Excision with secondary healing allows the surgical wound to heal for a period of about 6-10 weeks following the excision of the Acne Keloidalis Nuchae tissue mass. The scar is flatter and much smaller.
The surgical excision can also be closed off in stages. This is referred to as staged excision with primary closure. The purpose of this technique is to help the patient’s head move more freely. This movement can be restricted if the excised area is stitched immediately after removing the affected area.
Electrosurgical excision uses an electrified wire to remove the specific areas of tissue affected by advanced stages of Acne Keloidalis Nuchae. The resulting wound is allowed to heal on its own by applying gauze and petroleum. Patients are also given antibiotics during this recovery time to help prevent infections. The benefit of this technique is reduced levels of bleeding. The heat causes blood to develop into a solid state, a process known as hemostasis. And there is no need to tie off any blood vessels.
Excisions with trychophytic closure can reposition specific lines of hair growth close to the resulting scar. As the hair grows, this line becomes far less visible.
Case Study of Acne Keloidalis Nuchae Excision with Trychophytic Closure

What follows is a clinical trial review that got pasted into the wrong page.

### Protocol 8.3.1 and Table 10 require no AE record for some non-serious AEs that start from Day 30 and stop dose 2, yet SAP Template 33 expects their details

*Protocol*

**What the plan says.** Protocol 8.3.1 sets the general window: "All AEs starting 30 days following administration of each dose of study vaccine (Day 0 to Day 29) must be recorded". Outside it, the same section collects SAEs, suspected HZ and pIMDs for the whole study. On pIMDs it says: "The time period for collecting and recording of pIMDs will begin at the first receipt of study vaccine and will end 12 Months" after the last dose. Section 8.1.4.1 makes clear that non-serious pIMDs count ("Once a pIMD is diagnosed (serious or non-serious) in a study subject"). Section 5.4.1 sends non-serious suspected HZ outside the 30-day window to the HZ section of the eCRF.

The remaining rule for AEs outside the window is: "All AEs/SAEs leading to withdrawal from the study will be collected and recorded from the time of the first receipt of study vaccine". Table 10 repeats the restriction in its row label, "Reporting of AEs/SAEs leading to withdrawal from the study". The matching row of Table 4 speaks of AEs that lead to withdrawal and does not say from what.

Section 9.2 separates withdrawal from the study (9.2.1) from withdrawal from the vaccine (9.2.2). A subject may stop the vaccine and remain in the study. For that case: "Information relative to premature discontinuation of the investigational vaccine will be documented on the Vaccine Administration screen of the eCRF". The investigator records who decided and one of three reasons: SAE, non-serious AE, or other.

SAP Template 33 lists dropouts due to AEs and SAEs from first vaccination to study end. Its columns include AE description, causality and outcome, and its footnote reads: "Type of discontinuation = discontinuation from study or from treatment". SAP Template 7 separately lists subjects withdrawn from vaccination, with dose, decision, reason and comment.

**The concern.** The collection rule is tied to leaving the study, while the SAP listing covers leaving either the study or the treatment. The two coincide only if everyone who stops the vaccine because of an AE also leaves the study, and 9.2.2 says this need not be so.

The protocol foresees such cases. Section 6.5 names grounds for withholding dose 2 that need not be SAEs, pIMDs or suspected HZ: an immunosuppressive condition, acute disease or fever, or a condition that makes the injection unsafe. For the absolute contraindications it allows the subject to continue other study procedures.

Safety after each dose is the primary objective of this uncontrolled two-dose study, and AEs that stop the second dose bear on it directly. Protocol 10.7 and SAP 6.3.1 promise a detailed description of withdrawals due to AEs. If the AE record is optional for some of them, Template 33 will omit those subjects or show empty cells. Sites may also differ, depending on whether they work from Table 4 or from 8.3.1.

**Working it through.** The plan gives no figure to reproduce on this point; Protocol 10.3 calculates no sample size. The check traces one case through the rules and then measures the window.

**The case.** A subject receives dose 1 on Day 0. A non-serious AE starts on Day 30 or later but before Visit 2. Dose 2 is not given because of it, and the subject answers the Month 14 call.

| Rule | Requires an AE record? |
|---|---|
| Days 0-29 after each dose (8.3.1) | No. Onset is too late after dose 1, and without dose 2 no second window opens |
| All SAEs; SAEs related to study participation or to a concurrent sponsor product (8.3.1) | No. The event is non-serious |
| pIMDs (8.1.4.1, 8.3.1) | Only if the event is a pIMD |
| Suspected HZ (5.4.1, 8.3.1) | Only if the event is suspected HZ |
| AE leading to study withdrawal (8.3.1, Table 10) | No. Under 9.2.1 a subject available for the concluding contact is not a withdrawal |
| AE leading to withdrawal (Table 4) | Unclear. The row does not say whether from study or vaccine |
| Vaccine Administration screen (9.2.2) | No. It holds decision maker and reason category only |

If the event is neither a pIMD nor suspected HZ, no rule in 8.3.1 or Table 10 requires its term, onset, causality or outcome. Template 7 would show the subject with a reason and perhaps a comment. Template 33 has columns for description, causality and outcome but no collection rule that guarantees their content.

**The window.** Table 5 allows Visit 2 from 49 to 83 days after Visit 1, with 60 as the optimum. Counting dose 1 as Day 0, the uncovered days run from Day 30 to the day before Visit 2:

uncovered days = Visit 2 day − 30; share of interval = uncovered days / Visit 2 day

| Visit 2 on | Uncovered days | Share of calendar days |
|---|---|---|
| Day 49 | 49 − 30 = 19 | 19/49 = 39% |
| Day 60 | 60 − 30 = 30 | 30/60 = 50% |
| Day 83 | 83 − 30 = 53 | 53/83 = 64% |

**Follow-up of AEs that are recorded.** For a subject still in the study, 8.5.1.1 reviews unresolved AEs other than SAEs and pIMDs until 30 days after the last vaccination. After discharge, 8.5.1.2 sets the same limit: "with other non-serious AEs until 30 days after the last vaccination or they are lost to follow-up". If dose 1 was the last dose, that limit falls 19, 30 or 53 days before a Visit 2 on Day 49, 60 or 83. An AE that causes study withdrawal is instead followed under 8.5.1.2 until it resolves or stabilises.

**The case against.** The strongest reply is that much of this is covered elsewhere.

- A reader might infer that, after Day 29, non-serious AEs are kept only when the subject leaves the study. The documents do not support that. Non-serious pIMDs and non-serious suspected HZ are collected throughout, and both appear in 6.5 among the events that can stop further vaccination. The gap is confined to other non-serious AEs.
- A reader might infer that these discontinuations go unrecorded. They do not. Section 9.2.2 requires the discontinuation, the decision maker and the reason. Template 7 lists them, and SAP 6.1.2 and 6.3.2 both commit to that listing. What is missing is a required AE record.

Dr. Umar a board certified surgical dermatologist, combines his background in hair transplant surgery with his expertise on Acne Keloidalis Nuchae to actually cure the condition in selected individuals using a variety of surgical techniques including:
The trychophytic closure technique is illustrated in the following case study video.
Steroid injections did not work for this particular patient who has suffered from Acne Keloidalis Nuchae for eight years. Dr. Umar was able to excise this area of tissue and strategically promote the growth of hair over the scar.
The results are illustrated through the before and after pictures in this video.
Here is a second case study of a patient treated with surgical excision and trychophytic closure to remove the tumor like mass. This patient had Acne Keloidalis Nuchae for 6 years and was taking prescription oral medication for six months without experiencing any results. Dr. Umar managed to reposition and lower the posterior hair line of this patient so that the scar would eventually be covered by his hair.
Acne Keloidalis Nuchae can occur in different forms of severity depending on how long symptoms have persisted in the absence of any form of treatment. Fortunately, there are different forms of treatment associated with different stages. Surgical excision can offer much hope, especially for more advanced cases of AKN. However it is nonetheless important to consult with a medical practitioner to determine the most ideal direction to take for individual cases.
Read more about a dermatologist who can help with your AKN.